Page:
b) in believing that sexual violence is an 'intrinsic' problem of South Asia is to conform to western narratives of the region for sexual violence plays out throughout the world in diverse ways branching out of common factors having to do with differentials of power and gender-based hegemony,

    c) the idea of 'rape culture' as problematic, as such a nomenclature normalises it as a part of the larger cultural framework and gives it further impunity. There is also thus a further need to probe deeper into the ways our everyday language as well as judicial jargon feeds into perpetuating the dehumanisation of women who might have fallen victim to rape and/or other forms of sexual violence,

    d) ageing is a very gendered concept, and has many social implications; due to social stigmatization, widows have  limited options which ultimately forces them into a life in widow ashrams,

    e) philanthropy has been a central part of widow resettlement in Vrindavan, Varanasi and Uttarakhand; there was a push from the Supreme Court to address issues of widows, which prompted NGOs like Sulabh International to take up the charge for the same for successful empowerment of such communities,

    f) There is a very specific idea of a family in Indian society, which puts extreme importance of a woman's relational status to men - be it their brother, father or husband; a widow's situation becomes particularly complicated, and representations of this can be found in different mediums, including literature; the cultural role of a widow within a normative family structure turns out to be that of a caregiver or devotee; even though widows make up a significant percentage of the population, they are often left out of the discourse on property and land rights and

    g) An understanding of equality and women's rights must be inculcated in one during the formative years itself; there is also a need to hold multimedia responsible for better representation of empowered women, and to break out of age-old stereotypes; women also need to be put in positions of power at all levels of world organizations, and not just as token representatives without meaningful power.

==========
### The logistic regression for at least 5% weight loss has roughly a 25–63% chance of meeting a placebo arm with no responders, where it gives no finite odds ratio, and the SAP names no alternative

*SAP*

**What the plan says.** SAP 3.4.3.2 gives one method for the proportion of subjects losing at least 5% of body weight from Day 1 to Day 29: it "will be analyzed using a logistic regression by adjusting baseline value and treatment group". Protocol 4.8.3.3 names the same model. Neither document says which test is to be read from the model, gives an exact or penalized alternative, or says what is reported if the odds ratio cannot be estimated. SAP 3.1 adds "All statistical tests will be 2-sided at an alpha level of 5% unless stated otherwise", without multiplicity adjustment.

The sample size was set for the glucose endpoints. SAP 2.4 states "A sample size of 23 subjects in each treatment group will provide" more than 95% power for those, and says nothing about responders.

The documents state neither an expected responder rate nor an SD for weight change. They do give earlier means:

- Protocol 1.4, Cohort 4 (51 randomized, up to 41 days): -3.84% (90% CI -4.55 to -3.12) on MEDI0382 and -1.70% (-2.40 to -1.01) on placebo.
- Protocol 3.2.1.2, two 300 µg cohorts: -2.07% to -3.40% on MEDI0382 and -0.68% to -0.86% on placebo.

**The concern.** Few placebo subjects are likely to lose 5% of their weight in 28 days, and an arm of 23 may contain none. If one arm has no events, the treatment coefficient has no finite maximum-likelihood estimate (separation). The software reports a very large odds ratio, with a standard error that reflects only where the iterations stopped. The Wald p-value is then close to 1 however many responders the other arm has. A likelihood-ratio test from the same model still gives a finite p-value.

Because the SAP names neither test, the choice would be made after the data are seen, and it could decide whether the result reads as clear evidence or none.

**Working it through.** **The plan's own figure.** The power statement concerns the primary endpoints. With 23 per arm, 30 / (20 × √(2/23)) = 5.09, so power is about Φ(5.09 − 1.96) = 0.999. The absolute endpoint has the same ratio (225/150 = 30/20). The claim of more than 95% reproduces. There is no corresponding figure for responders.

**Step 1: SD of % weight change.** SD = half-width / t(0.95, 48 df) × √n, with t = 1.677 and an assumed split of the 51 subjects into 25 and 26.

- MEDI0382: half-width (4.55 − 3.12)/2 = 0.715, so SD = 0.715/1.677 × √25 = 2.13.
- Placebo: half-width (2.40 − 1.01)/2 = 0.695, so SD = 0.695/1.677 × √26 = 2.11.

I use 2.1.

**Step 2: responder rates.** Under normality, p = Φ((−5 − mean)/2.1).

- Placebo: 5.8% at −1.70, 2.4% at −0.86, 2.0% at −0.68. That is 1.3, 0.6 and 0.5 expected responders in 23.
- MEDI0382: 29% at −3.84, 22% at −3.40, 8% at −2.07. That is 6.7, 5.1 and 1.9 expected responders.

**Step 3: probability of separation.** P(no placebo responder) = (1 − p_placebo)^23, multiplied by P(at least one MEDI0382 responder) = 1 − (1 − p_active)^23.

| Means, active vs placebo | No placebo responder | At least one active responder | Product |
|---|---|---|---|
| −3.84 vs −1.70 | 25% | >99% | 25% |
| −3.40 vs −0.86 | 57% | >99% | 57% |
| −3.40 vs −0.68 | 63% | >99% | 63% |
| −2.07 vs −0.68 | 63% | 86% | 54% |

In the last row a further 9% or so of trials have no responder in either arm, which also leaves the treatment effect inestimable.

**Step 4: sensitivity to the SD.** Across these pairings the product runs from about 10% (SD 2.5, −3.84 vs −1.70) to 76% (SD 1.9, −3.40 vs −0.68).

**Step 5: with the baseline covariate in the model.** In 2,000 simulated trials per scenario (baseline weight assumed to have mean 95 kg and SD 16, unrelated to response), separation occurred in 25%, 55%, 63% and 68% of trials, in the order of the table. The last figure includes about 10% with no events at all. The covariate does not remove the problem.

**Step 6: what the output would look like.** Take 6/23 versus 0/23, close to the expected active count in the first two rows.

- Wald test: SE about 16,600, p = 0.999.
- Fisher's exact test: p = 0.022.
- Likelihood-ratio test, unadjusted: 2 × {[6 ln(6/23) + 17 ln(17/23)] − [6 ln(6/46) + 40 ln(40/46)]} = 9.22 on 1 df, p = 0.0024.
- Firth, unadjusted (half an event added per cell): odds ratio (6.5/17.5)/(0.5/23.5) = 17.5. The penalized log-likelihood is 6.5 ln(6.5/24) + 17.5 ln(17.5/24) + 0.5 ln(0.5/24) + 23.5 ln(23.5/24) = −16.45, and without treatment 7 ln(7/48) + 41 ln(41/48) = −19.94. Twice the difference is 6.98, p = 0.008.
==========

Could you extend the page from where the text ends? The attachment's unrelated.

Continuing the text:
Then again these panel discussions have opened up some questions which need to be pondered over, like:

    a) How far have we come from the system of Varnas which was initially created for convenience and not to perpetuate discrimination and how can we achieve a caste free society?

    b) Is widowhood a reversal of the performance of marriage? So how do the performative arts envision it considering the girl has to relive the trauma and violence which she has endured since the time she has become a widow?

    c) Can/should self-immolation be seen as a form of suicide and what is the mythical role of fire in such an act? All these intriguing solo and panel discussions can be accessed in the digital archives of TMYS Review should one find interest in looking them up. Also complied in this edition are the best of the poems, short stories and essays (based on the panel discussions) that have been submitted as part of the projects call for submission, and the best three of which have also received certificate of excellence from our collaborating partner, Oxford University Press.


    Finally for the successful completion of this project I would like to thank my project team, namely, Ms. Chandna Singh Nirwan (senior project assistant), Ms. Deyasini Roy (senior project assistant), Ms. Sneha Roy (project assistant) and Ms. Damini Jain (junior project assistant) for their comprehensive research and wonderful handling of the panel discussions. Special thanks is also due to Ms. Koral Dasgupta, the founder of www.tellmeyourstory.biz, for her continuous support, and to Oxford University Press for their collaboration. We sincerely hope and believe the focus and the content that this issue of TMYS Review has created, will act as a repertoire for the students, scholars, researchers and even laymen (who do not wish to be caught up in the intricate maze of stereotypical literary jargons). It has also remained our endeavour to create a better understanding of the discussed themes and to enrich the existing critical materials on them, and even fill in the critical voids by adding contemporary and multidisciplinary perspectives to it.


    Dr. Sourav Banerjee

    Associate Professor.

    Project Lead, TMYS Review December 2021

    Series Editor, TMYS Review